Young Jonathan Barnes, a few years out of Oxford University and now a reviewer for the Times Literary Supplement, puts his reading to good use in "The Somnambulist."
Set in London around the turn of the previous century, Barnes' novel incorporates many of the weirder elements of 19th-century literature and thought. The ghosts of Edgar Allan Poe, Wilkie Collins and Mary Shelley dance merrily through, kicking up Victorian fascinations with the occult, utopias and Galvanism -- the belief that life might be created or restored through Frankensteinian electrical charges.
Brooding over this danse macabre are the persona and poetry of the great, long-dead poet Samuel Taylor Coleridge, whose "eternal power" -- trust me -- lives on in the novel in more ways than one.
At the center of the story is Edward Moon, a magician who performs at the Theatre of Marvels and lives in the building's cellar with his faithful housekeeper and his stage partner, the Somnambulist, a more than 8-foot-tall giant who can't or chooses not to speak and drinks only milk. Moon is a prickly man with mysterious gifts whose once brilliant career has begun a gentle decline despite his well-publicized avocation of solving some of London's most sensational crimes.
When a man is discovered dead in the street from a fall from a high window, the police sense something more mysterious than suicide and ask Moon to look into the case. Moon's inquiries attract the attention of a shadowy government agency called the Directorate, which has reason to believe that there is a plot afoot to destroy London. Soon Moon is working both cases under coercive threats from the Directorate man, a frail albino named Skimpole.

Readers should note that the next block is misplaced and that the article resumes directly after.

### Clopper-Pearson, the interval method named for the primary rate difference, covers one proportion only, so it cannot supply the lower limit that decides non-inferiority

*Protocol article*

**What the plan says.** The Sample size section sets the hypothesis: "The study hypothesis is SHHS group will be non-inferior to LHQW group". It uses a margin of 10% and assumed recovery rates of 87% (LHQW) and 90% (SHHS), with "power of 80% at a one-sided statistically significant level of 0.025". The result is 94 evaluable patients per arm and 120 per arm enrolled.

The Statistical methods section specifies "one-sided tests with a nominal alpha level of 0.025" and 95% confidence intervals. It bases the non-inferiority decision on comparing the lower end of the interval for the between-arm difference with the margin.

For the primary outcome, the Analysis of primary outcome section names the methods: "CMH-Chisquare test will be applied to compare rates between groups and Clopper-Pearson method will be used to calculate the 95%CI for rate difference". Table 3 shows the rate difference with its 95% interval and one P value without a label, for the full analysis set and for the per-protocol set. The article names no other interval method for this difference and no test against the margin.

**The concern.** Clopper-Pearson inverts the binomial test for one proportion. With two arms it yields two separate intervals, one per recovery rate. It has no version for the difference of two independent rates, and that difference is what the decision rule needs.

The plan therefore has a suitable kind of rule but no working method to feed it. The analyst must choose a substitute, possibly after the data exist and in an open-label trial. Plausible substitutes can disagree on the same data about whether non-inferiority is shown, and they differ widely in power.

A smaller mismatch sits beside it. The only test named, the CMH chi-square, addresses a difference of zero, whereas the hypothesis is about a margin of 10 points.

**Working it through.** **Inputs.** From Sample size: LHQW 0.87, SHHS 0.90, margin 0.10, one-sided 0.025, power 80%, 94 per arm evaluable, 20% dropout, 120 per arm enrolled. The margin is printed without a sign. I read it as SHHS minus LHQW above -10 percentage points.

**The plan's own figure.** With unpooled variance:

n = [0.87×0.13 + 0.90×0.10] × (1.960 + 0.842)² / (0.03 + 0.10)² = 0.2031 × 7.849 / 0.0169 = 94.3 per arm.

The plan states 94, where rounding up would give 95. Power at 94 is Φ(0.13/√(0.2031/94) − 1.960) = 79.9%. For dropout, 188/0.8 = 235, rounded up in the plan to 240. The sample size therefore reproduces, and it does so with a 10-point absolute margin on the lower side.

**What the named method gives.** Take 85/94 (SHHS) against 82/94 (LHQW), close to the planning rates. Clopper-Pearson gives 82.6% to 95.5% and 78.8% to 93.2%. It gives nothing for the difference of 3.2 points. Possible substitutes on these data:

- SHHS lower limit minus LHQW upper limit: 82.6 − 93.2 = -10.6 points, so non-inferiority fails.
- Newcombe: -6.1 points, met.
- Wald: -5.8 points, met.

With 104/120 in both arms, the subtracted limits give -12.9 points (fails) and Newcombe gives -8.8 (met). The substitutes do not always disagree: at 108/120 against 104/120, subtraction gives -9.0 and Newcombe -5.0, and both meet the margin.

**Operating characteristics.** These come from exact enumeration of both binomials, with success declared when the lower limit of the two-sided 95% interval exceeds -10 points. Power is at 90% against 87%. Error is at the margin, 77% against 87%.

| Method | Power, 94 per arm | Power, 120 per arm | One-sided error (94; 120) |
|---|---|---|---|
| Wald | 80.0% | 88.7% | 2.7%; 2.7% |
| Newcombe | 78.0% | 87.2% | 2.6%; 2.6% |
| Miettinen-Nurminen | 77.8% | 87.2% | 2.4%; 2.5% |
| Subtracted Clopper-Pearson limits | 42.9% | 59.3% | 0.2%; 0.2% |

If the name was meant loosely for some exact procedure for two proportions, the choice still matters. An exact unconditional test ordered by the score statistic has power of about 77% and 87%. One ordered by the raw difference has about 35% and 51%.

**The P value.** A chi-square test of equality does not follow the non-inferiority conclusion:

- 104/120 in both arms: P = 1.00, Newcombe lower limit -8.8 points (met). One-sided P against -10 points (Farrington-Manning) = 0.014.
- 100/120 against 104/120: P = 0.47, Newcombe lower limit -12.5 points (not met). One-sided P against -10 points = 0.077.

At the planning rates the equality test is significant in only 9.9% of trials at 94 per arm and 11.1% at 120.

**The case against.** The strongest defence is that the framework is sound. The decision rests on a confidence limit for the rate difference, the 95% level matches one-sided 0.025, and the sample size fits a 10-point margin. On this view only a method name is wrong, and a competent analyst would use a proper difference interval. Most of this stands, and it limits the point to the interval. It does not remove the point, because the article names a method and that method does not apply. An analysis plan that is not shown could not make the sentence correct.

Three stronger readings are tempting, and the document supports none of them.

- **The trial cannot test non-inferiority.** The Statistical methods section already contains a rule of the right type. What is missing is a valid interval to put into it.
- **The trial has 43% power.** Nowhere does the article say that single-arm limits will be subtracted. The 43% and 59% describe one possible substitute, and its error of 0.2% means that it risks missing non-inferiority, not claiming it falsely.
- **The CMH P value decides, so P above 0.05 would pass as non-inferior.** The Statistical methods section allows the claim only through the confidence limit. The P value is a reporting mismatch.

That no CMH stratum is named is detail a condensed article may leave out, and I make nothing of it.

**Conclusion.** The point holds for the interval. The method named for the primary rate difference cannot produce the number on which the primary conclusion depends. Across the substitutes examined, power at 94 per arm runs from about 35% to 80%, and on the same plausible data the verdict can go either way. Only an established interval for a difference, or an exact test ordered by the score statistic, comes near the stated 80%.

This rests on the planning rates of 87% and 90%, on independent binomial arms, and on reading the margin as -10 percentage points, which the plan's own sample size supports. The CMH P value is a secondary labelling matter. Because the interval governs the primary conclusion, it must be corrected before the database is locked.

Other characters with Dickensian names and freakish qualities pop up: Cribb, a man who seems to know all of London's past and future; Barabbas, the fiendish genius; Mrs. Puggsley, madam of a fetishistic brothel; Madame Innocenti, the medium; Boon and Hawker, a pair of savage murderers dressed in the blazers and short pants of public schoolboys.
In this gallery of grotesques, the Somnambulist himself remains a minor character, adding little to the novel but his name. But perhaps that is to be expected in a novel that tries so hard to confound expectations. After all, its narrator warns us on page 1 that the story is merely a bit of implausible nonsense with "no literary merit whatsoever."
These are apt self-criticisms, it turns out, for, despite some humorous moments, "The Somnambulist" is not half as clever as it pretends to be.